Teaching with acoustical guidance is a teaching procedure that uses an acoustical stimulus to provide immediate feedback to a learner (Quinn, et al., 2017) and has been used to increase a variety of skills, such as football skills (Harrison & Pyles, 2013; Stokes et al., 2010), precision shooting (Konttinen et al., 2004), dance movements (Carrion et al., 2019) and appropriate walking (Hodges et al., 2019). TAGteach also uses an acoustical stimulus to provide immediate feedback to learner, but also includes several other components (TAGteach International, 2004) and has been used to increase a variety of similar skills such as appropriate walking (Persicke, et al 2014), dance movements (Arnall, et al., 2019; Quinn, et al., 2015), rugby skills (Elmore, et al., 2018) and a golf swing (Fogel, et al., 2010). Given the similarities between these procedures, there seems to be some ambiguity regarding these terms in the literature. Therefore, this poster will examine the current literature on teaching with acoustical guidance and TAGTeach, discuss the procedural differences between these procedures, and provide directions for future research.

 
101. Evaluation of Residential Services for Older Adults With Intellectual and Developmental Disabilities Residing in the Community
Area: DEV; Domain: Service Delivery
TANYA HOUGH (The Chicago School of Professional Psychology), Jack Spear (The Chicago School of Professional Psychology)
Discussant: Daniel Mark Fienup (Teachers College, Columbia University)
Abstract:

People with intellectual disabilities/developmental disabilities in the United States are living longer in recent decades. People 65 and older are in better health than previous decades due to more awareness of the beneficial effects of a healthy diet, preventative medical care, and physical exercise. Individuals with intellectual and developmental disabilities are living longer as well. However, this presents challenges in meeting the needs of this population. This paper details the results of a survey developed to assess several areas of services, including social engagement, health-related services, group home environment, and staff training and development, were evaluated to identify areas in need of improvement. Participants consisted of 95 direct care staff working for a not-for-profit agency providing residential services to adults with intellectual disabilities/developmental disabilities. The results of the survey indicate that need for improving social engagement opportunities for older adults residing in the community and more training on working with older adults with intellectual disabilities/developmental disabilities for direct care staff in a residential setting.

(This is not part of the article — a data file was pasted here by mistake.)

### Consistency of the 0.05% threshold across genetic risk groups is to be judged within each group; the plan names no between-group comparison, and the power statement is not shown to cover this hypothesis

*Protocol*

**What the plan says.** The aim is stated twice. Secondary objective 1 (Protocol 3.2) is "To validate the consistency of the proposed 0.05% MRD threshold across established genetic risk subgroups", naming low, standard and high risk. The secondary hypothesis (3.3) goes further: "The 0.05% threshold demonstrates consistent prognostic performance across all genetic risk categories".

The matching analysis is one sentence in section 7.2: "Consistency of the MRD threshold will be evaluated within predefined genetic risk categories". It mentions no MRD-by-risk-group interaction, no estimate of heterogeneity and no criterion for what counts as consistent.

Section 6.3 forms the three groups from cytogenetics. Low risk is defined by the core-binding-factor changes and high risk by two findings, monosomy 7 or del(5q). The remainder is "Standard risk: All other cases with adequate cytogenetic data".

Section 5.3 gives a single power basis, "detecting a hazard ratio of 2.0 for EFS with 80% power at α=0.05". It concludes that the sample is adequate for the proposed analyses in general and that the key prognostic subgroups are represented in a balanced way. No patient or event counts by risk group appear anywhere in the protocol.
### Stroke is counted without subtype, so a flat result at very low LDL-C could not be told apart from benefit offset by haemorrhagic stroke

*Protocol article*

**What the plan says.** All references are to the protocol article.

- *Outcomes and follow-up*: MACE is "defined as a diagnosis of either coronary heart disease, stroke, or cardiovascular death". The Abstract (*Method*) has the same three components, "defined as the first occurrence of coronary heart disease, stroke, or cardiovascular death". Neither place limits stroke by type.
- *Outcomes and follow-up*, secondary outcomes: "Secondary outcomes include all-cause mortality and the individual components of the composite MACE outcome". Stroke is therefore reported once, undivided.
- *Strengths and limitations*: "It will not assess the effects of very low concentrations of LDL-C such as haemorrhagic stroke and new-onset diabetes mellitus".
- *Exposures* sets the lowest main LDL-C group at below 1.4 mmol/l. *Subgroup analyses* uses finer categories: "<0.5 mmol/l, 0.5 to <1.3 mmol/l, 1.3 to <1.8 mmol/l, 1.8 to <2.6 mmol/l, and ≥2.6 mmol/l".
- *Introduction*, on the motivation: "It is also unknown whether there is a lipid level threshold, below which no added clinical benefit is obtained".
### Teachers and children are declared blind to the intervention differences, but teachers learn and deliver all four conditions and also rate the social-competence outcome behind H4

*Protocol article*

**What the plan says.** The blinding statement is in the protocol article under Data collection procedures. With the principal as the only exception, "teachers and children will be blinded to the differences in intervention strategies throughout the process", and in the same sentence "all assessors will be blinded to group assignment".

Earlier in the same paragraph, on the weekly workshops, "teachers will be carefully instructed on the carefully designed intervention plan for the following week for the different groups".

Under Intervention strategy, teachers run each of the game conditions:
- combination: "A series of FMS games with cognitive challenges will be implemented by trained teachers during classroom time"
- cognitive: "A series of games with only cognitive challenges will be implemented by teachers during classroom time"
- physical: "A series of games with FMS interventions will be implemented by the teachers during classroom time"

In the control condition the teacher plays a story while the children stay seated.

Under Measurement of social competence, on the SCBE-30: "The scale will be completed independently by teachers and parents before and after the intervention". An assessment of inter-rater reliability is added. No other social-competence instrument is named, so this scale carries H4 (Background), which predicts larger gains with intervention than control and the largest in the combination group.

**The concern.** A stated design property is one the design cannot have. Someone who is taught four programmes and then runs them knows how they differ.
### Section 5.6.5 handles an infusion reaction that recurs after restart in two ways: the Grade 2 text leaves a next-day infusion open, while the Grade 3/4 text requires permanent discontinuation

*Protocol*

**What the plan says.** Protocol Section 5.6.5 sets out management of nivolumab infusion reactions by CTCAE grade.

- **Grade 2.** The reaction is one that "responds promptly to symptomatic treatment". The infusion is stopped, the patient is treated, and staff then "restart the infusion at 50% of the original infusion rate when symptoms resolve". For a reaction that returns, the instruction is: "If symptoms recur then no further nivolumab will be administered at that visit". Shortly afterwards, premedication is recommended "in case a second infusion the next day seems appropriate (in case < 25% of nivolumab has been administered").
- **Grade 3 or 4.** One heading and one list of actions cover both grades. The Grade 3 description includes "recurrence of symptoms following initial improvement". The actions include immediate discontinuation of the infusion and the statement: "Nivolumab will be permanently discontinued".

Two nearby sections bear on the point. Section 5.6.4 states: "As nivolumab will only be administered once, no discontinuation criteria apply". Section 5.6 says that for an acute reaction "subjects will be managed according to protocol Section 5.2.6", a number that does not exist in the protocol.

102. Feasibility of Using Behavioral Marker via Mobile Sensors in Measuring Physical Activity: A Pilot Study
Area: DEV; Domain: Basic Research
SEUNGMIN JUNG (Yonsei University), Changseok Lee (Yonsei University), Heewon Kim (Yonsei University), Kyong-Mee Chung (Yonsei University)
Discussant: Daniel Mark Fienup (Teachers College, Columbia University)
Abstract: Direct observation of behaviors is the main assessment method of behavior analysis, yet data collection has been limited due to practical difficulties of collecting vast amount of information with accuracy. Recently, mobile sensors collecting passive data have emerged as an effective and efficient way to measure behaviors simultaneously as they occur. The purpose of this study was to test the feasibility of using behavioral markers collected via mobile sensors in measuring physical activity. A pilot study was conducted on 15 college students for 15 days. ‘YouNoOne’, a software program that collects heart rate, step counts, and significant motion counts was installed on each participant’s personal smartphone and a distributed smartwatch. As a ground-truth, a short questionnaire asking about the participant’s real time physical activity, including the status, intensity, location and ability to move, was administered 6 times a day. The results showed that after controlling for the location and ability to move, passive data significantly and uniquely accounted for the status of physical activity. However, passive data failed to significantly account for the intensity of physical activity. Findings suggest that passive data collected via mobile sensor can be useful in measuring the behavior regarding physical activity but needs further elaboration.